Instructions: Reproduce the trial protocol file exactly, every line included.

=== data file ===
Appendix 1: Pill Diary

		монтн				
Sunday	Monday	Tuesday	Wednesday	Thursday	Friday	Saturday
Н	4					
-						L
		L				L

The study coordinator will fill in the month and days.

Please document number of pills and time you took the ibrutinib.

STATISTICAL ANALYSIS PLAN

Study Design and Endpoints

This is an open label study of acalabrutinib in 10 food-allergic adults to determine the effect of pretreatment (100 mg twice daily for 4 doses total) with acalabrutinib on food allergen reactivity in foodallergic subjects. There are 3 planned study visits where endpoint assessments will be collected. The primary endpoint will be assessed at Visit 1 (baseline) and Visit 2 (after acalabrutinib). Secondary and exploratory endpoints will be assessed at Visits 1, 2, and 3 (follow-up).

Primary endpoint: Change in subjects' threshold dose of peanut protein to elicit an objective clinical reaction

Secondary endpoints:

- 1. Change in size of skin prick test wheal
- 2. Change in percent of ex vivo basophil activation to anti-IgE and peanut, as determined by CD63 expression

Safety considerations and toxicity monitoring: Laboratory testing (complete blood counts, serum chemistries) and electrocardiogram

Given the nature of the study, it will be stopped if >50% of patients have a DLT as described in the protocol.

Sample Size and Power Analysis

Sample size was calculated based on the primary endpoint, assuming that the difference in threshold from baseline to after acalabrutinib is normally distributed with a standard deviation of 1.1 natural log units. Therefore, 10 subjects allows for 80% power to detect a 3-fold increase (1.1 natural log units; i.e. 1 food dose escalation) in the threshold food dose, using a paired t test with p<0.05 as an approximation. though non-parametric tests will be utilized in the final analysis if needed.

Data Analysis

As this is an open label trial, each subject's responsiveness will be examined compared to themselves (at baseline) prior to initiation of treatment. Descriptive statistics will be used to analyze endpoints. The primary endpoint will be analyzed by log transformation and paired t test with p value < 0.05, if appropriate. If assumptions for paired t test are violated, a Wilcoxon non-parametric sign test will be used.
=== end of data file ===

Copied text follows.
Appendix 1: Pill Diary

		монтн				
Sunday	Monday	Tuesday	Wednesday	Thursday	Friday	Saturday
Н	4					
-						L
		L				L

The study coordinator will fill in the month and days.

Please document number of pills and time you took the ibrutinib.

STATISTICAL ANALYSIS PLAN

Study Design and Endpoints

This is an open label study of acalabrutinib in 10 food-allergic adults to determine the effect of pretreatment (100 mg twice daily for 4 doses total) with acalabrutinib on food allergen reactivity in foodallergic subjects. There are 3 planned study visits where endpoint assessments will be collected. The primary endpoint will be assessed at Visit 1 (baseline) and Visit 2 (after acalabrutinib). Secondary and exploratory endpoints will be assessed at Visits 1, 2, and 3 (follow-up).

Primary endpoint: Change in subjects' threshold dose of peanut protein to elicit an objective clinical reaction

Secondary endpoints:

- 1. Change in size of skin prick test wheal
- 2. Change in percent of ex vivo basophil activation to anti-IgE and peanut, as determined by CD63 expression

Safety considerations and toxicity monitoring: Laboratory testing (complete blood counts, serum chemistries) and electrocardiogram

Given the nature of the study, it will be stopped if >50% of patients have a DLT as described in the protocol.

Sample Size and Power Analysis

Sample size was calculated based on the primary endpoint, assuming that the difference in threshold from baseline to after acalabrutinib is normally distributed with a standard deviation of 1.1 natural log units. Therefore, 10 subjects allows for 80% power to detect a 3-fold increase (1.1 natural log units; i.e. 1 food dose escalation) in the threshold food dose, using a paired t test with p<0.05 as an approximation. though non-parametric tests will be utilized in the final analysis if needed.

Data Analysis

As this is an open label trial, each subject's responsiveness will be examined compared to themselves (at baseline) prior to initiation of treatment. Descriptive statistics will be used to analyze endpoints. The primary endpoint will be analyzed by log transformation and paired t test with p value < 0.05, if appropriate. If assumptions for paired t test are violated, a Wilcoxon non-parametric sign test will be used.